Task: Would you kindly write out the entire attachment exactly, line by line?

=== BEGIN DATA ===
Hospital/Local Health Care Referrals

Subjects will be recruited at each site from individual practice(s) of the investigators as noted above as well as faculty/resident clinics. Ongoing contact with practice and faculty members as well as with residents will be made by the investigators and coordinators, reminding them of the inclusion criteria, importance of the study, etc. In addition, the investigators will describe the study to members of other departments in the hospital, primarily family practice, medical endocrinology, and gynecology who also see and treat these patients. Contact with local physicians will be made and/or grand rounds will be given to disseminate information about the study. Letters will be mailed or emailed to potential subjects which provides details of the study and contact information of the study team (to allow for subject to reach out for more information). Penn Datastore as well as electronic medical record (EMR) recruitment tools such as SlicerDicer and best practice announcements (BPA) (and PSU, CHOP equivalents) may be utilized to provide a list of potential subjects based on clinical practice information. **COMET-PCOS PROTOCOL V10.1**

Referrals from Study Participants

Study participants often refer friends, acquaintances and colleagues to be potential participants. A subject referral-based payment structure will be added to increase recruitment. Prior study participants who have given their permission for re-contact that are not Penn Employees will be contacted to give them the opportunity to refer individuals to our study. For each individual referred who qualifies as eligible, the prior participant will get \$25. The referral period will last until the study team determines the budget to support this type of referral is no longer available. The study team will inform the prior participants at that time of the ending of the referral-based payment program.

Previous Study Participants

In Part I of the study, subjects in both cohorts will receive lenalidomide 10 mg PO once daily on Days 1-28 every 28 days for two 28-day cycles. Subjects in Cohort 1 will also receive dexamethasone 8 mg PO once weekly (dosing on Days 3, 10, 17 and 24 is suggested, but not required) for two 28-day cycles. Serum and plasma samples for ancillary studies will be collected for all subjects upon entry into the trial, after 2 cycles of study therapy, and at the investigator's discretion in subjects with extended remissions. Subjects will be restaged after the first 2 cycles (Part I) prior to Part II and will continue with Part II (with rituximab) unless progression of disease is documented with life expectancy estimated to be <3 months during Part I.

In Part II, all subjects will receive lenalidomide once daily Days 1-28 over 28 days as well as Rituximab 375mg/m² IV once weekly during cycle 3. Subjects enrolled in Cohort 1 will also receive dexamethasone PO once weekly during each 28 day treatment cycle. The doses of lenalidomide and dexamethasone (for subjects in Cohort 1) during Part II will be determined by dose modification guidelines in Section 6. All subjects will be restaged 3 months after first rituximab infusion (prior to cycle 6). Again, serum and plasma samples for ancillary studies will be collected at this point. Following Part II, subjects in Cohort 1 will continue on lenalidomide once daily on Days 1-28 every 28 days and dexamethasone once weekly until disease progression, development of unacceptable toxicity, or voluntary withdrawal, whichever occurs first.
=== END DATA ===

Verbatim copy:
Hospital/Local Health Care Referrals

Subjects will be recruited at each site from individual practice(s) of the investigators as noted above as well as faculty/resident clinics. Ongoing contact with practice and faculty members as well as with residents will be made by the investigators and coordinators, reminding them of the inclusion criteria, importance of the study, etc. In addition, the investigators will describe the study to members of other departments in the hospital, primarily family practice, medical endocrinology, and gynecology who also see and treat these patients. Contact with local physicians will be made and/or grand rounds will be given to disseminate information about the study. Letters will be mailed or emailed to potential subjects which provides details of the study and contact information of the study team (to allow for subject to reach out for more information). Penn Datastore as well as electronic medical record (EMR) recruitment tools such as SlicerDicer and best practice announcements (BPA) (and PSU, CHOP equivalents) may be utilized to provide a list of potential subjects based on clinical practice information. **COMET-PCOS PROTOCOL V10.1**

Referrals from Study Participants

Study participants often refer friends, acquaintances and colleagues to be potential participants. A subject referral-based payment structure will be added to increase recruitment. Prior study participants who have given their permission for re-contact that are not Penn Employees will be contacted to give them the opportunity to refer individuals to our study. For each individual referred who qualifies as eligible, the prior participant will get \$25. The referral period will last until the study team determines the budget to support this type of referral is no longer available. The study team will inform the prior participants at that time of the ending of the referral-based payment program.

Previous Study Participants

In Part I of the study, subjects in both cohorts will receive lenalidomide 10 mg PO once daily on Days 1-28 every 28 days for two 28-day cycles. Subjects in Cohort 1 will also receive dexamethasone 8 mg PO once weekly (dosing on Days 3, 10, 17 and 24 is suggested, but not required) for two 28-day cycles. Serum and plasma samples for ancillary studies will be collected for all subjects upon entry into the trial, after 2 cycles of study therapy, and at the investigator's discretion in subjects with extended remissions. Subjects will be restaged after the first 2 cycles (Part I) prior to Part II and will continue with Part II (with rituximab) unless progression of disease is documented with life expectancy estimated to be <3 months during Part I.

In Part II, all subjects will receive lenalidomide once daily Days 1-28 over 28 days as well as Rituximab 375mg/m² IV once weekly during cycle 3. Subjects enrolled in Cohort 1 will also receive dexamethasone PO once weekly during each 28 day treatment cycle. The doses of lenalidomide and dexamethasone (for subjects in Cohort 1) during Part II will be determined by dose modification guidelines in Section 6. All subjects will be restaged 3 months after first rituximab infusion (prior to cycle 6). Again, serum and plasma samples for ancillary studies will be collected at this point. Following Part II, subjects in Cohort 1 will continue on lenalidomide once daily on Days 1-28 every 28 days and dexamethasone once weekly until disease progression, development of unacceptable toxicity, or voluntary withdrawal, whichever occurs first.